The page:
As I continue to move forward in my journey, there are a number of realizations that I’ve made that have contributed to my recovery. First, I have spent most of my life searching for my purpose; seeking out greater meaning in the world and the one ultimate source of happiness to light a spark inside me and show me why I’m here. This is something that I have spent years searching for but have never found because life is just not that simple. One of my closest friends has helped me to realize that life is not black or white. Good or bad. Pure or evil. Just as happiness isn’t one grand event or nothing at all. She has shown me that happiness isn’t a destination or one occurrence in life that we get to experience. Happiness, as cliché as it may sound, is a collection of tiny moments in everyday life than can bring joy and appreciation and love. These moments can be as simple as having coffee with a friend in the middle of a hectic day, spending an hour at the park with my dog, sleeping in without an alarm, or hearing the purest and most magnificent belly-laugh of my husband. Any of these moments alone are not momentous or overly significant, but together they form a life filled with purpose and meaning and value and hope.

Now, during difficult days, there is a quote that I like to remind myself of by one of my favourite authors Jamie Tworkowski:

“Your questions deserve answers, but just as much, you deserve people who will meet you in your questions. Some answers will take years. Some answers will take a lifetime. The questions often weigh so much. The good news is you don’t have to carry them on your own. This life, our healing, our recovery, it is certainly a journey. What a miracle that we don’t have to do it alone.”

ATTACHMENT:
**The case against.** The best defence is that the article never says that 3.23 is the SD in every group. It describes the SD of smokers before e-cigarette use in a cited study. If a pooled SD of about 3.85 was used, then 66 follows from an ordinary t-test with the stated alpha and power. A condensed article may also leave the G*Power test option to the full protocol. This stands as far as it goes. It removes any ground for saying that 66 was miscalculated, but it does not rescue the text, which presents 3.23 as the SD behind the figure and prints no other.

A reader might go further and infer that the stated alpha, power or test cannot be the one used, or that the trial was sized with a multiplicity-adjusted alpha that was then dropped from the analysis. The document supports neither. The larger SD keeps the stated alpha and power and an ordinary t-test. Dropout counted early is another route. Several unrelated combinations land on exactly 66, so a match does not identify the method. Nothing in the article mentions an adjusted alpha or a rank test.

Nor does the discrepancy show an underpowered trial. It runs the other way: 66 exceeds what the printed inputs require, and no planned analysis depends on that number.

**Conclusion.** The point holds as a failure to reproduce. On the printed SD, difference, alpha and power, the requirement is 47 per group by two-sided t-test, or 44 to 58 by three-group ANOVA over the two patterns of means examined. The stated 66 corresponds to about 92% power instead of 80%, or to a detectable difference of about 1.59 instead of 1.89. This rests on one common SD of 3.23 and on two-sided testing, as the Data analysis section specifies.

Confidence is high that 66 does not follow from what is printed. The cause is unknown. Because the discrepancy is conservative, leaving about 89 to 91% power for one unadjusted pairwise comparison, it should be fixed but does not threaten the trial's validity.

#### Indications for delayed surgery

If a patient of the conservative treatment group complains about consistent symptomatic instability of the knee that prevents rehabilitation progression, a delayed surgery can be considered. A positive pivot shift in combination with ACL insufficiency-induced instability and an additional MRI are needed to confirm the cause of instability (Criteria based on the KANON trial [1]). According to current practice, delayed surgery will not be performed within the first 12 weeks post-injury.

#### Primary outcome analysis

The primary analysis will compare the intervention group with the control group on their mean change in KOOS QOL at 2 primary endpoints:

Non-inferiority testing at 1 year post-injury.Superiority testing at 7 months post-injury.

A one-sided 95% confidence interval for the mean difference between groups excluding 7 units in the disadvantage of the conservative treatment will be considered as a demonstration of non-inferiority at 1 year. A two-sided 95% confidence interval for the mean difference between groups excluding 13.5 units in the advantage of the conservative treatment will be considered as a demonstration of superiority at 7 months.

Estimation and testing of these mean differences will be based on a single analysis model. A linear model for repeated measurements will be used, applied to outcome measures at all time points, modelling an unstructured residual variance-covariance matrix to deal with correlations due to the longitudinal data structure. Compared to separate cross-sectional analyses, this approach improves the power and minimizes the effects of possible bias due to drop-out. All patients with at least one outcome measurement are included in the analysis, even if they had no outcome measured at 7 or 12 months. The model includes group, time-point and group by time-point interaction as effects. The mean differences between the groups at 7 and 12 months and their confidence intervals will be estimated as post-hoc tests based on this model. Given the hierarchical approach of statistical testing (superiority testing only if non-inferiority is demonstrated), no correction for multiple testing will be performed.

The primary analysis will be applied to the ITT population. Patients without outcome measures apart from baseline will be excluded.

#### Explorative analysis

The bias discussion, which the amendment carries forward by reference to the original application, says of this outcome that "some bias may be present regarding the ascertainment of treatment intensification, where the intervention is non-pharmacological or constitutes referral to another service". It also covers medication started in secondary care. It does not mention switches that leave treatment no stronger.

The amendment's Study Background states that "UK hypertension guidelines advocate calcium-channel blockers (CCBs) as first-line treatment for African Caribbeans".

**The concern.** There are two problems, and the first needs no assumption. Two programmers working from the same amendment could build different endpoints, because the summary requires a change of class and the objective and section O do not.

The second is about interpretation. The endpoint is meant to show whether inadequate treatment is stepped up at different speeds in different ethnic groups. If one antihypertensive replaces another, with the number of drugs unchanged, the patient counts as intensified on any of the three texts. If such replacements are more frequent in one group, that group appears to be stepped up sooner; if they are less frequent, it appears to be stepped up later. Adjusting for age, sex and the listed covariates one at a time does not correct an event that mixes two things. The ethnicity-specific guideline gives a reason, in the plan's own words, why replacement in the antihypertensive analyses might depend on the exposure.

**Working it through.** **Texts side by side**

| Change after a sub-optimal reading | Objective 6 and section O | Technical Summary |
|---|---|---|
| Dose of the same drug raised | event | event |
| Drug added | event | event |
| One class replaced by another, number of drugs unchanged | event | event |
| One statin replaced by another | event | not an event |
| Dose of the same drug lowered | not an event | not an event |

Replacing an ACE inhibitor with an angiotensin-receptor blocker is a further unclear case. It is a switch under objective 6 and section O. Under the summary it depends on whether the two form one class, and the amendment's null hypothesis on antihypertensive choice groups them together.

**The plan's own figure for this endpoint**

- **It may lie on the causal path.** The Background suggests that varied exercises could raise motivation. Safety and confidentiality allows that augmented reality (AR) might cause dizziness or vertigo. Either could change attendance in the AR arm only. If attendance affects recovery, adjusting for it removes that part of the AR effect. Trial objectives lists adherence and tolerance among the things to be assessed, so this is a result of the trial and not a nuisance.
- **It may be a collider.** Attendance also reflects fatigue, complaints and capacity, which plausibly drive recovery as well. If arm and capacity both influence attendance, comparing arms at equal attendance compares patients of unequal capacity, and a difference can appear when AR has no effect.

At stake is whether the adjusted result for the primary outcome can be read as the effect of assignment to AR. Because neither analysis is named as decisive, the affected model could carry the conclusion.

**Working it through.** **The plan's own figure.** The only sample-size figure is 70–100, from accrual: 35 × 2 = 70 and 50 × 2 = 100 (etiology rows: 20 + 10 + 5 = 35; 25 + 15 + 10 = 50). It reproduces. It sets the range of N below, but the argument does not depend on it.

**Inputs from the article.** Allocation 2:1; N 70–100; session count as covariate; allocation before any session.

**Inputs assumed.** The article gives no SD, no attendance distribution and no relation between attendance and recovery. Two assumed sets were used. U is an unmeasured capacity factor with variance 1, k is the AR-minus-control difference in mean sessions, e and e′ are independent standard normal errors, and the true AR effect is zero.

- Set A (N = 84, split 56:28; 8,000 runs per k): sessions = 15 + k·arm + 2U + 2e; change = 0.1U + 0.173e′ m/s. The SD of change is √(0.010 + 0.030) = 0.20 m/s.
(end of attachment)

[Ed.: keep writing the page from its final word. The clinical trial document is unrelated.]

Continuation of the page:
Despite the difficulties and uphill battles that I still continue to face. Despite the struggle of facing a world that continues to stigmatize and cower away from my illness. Despite the beautiful and wonderful days that can be interrupted unexpectedly by a familiar sense of being unable to breathe, I am not alone. What a miracle that I don’t have to do this alone.

Author: Jessica Garabon

Jessica completed her B.Sc. in Behaviour, Cognition, and Neuroscience at the University of Windsor and her M.Sc. in Neuroscience at Western University. She is the incoming Hippocratic Council President and a proud co-founder of Proaction on Mental Health (PRO-MH). Jessica is passionate about narrative medicine and being an advocate for physician and trainee mental health. She loves travelling and coffee and is a fierce supporter of the Oxford comma.
This post was inspired by Proaction Mental Health, a new social 
movement created by Schulich medical students to tackle the stigma
of mental health, and to provide a strong supportive community among
future healthcare professionals. Follow them at @proactiononmh on
Instagram and Twitter!
Photo Credits: Breathe, Creative Commons